Over-filtration is a constant topic on social media and is very misunderstood. For one thing the standard “mythology” is that a tank must have a gallon per hour flow rate that is three to ten times the gallonage of the aquarium. This mythology goes along the lines of a “600 GPH filter will filter twice the load of a 300 GPH filter”. This is simply not true.
The ability of the filter to do its job is far more dependent on the media it has in it and the effective surface area of the media than it is dependent on flow. In most canister filters a surface area of only 5 square feet per pound of fish is good enough to oxidize the ammonia from one pound of fish. The flow rate is relatively immaterial so long as it is reasonably in the range of 1 to 10 turnovers per hour.
But to get “crystal-clear” water it is necessary to have an effective surface area of more like 100 square feet per pound of fish. And 500 square feet per pound of fish will give absolutely amazing results, especially if the media is K1 in a fluidized bed. Again, the flow rate is relatively immaterial so long as it is reasonably in the range of 1 to 10 turnovers per hour.
Since most hobbyists use entirely ineffective media for filtration in their canisters and hang-on-back filters, they need to decidedly “over-filter” to get crystal clear water. This use of poor filtration media is explained in the following link:
When someone on social media has a huge amount of filtration this is termed “over-filtration”. The science of biofiltration says that “over-filtration” is not required for ammonia oxidation. But “over-filtration” IS necessary for “crystal clear” water. Crystal-clear water is vital to having a healthy tank. Fish in water which is “dull” or even slightly cloudy will not be as healthy as fish in crystal-clear water.
The fish’s immune system is constantly fighting all the bacteria that the gills are exposed to regardless of the type of bacteria. So a lower bacterial count means more immune system resources available for fighting off pathogens. A high bacteria concentration will compromise the immune systems of the fish and can cause any number of disease and pathogen breakouts. All owners of aquariums should strive for crystal-clear water.
Note that “bacteria free” is relative. A milliliter (or cubic centimeter) of dull, “normal” aquarium water will have roughly ten million, 10,000,000 or 107 bacteria. A milliliter of cloudy water can easily have one billion, 1,000,000,000 or 109 bacteria. And a milliliter of “crystal clear” water can have as little as 100,000, or 105 bacteria in it. This gives one an idea as to why reducing the bacterial count can be so effective in improving the immune systems of the fish.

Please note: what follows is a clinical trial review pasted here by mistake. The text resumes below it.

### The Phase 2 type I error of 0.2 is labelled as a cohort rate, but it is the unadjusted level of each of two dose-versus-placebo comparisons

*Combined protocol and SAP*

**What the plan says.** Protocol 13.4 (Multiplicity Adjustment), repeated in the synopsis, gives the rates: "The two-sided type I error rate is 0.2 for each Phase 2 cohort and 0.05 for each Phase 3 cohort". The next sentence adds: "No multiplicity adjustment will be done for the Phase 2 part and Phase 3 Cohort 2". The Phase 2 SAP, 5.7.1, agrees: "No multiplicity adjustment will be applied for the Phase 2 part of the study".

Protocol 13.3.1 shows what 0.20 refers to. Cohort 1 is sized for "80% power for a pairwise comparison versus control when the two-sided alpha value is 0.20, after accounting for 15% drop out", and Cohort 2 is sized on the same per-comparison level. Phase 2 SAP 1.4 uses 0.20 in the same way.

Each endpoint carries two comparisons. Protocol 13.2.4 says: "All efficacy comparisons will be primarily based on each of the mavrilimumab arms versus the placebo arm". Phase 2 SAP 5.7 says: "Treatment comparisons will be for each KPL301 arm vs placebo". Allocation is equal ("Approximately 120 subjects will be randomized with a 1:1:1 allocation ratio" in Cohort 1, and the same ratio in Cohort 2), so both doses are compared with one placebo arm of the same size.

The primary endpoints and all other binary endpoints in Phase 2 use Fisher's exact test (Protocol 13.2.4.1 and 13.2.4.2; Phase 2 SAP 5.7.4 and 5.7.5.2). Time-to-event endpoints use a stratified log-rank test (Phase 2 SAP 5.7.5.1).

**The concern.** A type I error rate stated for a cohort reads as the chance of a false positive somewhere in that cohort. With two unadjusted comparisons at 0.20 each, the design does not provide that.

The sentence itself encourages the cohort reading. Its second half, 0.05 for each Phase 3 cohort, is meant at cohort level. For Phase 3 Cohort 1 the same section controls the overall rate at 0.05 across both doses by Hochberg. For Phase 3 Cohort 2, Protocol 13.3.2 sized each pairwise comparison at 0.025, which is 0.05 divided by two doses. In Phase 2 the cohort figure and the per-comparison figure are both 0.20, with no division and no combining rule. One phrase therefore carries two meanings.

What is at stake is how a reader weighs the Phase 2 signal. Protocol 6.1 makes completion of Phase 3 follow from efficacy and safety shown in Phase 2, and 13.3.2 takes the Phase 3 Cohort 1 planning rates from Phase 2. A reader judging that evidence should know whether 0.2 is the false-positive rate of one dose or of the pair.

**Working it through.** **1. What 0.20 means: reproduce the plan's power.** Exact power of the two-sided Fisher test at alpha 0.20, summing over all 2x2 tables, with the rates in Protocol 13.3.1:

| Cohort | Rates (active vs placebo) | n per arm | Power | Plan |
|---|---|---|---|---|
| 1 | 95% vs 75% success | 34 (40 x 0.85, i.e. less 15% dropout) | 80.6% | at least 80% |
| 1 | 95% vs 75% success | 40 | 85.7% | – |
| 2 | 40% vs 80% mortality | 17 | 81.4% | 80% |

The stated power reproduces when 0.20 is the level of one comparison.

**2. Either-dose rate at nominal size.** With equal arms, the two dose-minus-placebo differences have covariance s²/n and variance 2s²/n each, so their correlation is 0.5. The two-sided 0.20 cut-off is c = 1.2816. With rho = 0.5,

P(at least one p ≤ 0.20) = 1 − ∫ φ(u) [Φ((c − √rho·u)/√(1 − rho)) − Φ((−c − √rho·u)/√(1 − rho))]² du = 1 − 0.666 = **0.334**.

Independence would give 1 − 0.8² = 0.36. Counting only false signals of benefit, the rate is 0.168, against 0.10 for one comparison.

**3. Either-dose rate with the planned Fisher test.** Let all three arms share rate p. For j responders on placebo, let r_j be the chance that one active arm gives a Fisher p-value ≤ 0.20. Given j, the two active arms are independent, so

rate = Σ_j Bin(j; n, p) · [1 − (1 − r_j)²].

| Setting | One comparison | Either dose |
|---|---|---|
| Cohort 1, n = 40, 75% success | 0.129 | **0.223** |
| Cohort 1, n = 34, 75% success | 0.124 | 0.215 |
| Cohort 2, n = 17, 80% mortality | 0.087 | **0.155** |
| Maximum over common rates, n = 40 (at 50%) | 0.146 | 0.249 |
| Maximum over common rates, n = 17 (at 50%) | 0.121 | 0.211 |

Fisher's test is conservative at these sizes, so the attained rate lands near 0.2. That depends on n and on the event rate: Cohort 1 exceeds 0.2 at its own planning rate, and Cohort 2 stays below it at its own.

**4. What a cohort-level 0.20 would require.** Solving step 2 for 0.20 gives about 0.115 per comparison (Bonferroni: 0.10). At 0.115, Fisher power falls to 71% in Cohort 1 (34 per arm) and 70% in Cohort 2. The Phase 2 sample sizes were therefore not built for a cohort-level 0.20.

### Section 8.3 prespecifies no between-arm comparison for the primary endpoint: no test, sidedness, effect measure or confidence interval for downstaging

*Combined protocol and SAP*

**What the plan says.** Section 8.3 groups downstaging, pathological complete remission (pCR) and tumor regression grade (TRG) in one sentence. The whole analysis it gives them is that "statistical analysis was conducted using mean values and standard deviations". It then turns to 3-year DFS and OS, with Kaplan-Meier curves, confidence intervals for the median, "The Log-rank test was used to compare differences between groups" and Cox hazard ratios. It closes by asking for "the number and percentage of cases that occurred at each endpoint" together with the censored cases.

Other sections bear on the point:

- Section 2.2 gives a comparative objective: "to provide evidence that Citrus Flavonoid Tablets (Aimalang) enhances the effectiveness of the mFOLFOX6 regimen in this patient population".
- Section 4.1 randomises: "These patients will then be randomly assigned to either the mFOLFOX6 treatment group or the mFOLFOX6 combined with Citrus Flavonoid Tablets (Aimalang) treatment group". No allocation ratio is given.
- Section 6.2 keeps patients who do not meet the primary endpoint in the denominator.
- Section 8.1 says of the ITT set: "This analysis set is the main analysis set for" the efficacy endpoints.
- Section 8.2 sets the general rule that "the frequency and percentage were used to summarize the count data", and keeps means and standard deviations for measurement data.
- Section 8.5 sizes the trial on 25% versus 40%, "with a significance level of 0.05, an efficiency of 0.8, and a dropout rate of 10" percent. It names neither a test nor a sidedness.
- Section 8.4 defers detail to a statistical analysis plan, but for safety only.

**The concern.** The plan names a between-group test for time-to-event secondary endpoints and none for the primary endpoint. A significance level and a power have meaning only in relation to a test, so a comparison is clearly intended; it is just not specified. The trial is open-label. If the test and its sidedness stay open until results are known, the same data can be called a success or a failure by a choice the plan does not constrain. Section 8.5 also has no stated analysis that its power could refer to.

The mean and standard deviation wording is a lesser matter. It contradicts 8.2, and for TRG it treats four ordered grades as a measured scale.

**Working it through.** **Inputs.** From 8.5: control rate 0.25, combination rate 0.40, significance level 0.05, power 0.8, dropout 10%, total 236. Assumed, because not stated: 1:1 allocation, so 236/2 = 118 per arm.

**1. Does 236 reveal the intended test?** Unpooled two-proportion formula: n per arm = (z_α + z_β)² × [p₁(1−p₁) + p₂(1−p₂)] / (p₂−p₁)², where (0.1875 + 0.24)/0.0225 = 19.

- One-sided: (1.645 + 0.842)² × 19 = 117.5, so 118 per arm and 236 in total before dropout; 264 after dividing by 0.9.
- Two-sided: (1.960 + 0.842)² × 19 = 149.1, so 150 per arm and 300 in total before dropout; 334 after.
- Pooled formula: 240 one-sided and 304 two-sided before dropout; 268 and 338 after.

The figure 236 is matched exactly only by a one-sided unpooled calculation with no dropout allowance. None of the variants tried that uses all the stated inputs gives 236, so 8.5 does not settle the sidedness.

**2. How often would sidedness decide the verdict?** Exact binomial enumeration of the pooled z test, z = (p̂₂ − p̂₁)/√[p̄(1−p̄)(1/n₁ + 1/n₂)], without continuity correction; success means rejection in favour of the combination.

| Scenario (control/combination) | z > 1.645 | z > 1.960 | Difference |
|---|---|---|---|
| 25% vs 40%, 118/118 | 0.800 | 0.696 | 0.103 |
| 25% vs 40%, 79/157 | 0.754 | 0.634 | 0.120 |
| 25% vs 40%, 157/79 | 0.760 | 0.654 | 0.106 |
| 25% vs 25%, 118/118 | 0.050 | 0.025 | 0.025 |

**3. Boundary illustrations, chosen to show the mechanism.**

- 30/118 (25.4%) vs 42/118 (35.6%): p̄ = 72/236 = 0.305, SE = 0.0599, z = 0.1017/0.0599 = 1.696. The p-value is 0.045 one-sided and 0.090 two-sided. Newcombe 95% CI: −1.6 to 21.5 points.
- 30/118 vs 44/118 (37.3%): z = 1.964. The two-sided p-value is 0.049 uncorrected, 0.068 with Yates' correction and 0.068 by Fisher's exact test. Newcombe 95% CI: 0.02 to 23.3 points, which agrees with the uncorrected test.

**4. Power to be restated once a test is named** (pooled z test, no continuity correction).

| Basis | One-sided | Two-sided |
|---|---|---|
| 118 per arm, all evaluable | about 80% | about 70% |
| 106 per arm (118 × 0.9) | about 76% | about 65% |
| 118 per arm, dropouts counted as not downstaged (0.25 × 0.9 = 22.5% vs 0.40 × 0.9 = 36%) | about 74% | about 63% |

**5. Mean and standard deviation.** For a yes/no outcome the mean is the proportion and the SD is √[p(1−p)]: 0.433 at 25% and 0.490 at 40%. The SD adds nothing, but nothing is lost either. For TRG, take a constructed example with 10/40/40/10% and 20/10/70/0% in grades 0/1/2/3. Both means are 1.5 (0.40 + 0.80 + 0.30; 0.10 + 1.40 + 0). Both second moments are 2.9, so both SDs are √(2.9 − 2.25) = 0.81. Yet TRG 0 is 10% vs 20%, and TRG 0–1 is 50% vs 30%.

If the bacteria count in the water column is low the fish can put all their immune system resource towards keeping pathogens at bay. So fish in bacteria free water are far more healthy that fish in bacteria laden water.
The Key to Good Fish Health is Clean, Bacteria Free Water
Note that, contrary to popular myth, this does NOT mean water which is changed frequently. Going from ten million bacteria to five million bacteria isn’t going to be that much help to the fish. Large water changes cannot compensate for poor filtration.
The bacteria count is related to the amount of square feet of biomedia filter media surface available to the water flow in a filter. The very rough rule of thumb is:
One Pound of Fish Needs 100 Square Feet of Biomedia Surface Area to have Crystal Clear Healthy Water
Over-filtration For Crystal Clear Water Explained
The most important part of any aquarium filter is the biofiltration section. The “biofiltration” is done on the surface of a substrate which is termed the “biomedia”. The greater the surface area of the biomedia the more biofiltration can be done. Biofiltration is done by two distinct groups of bacteria:
- First rapid growing heterotrophic bacteria (heterotrophic basically means “eater of carbohydrates and proteins as food”) on the surface of the biomedia in the filter will break down the dissolved organic carbon (DOC) compounds (such as carbohydrates and proteins from waste food) in the water into carbon dioxide and ammonia.
- Secondly, very slow-growing autotrophic bacteria (“nitrifying bacteria”) growing on the surface of the biomedia in the filter oxidize toxic ammonia into nitrate in two steps. Note autotrophic basically means “eater of chemicals (ammonia in this case) as food”.
The first role is often overlooked as it occurs very rapidly, and these bacteria aren’t considered “beneficial bacteria” They should be considered beneficial bacteria as this portion of the biofiltration is very important in water clarity and in fish health. What is missed here is that the surface area required for this biofiltration function to give crystal clear water and optimum fish health is at least twenty times the biofiltration surface area that the ammonia-oxidizing bacteria require to be successful.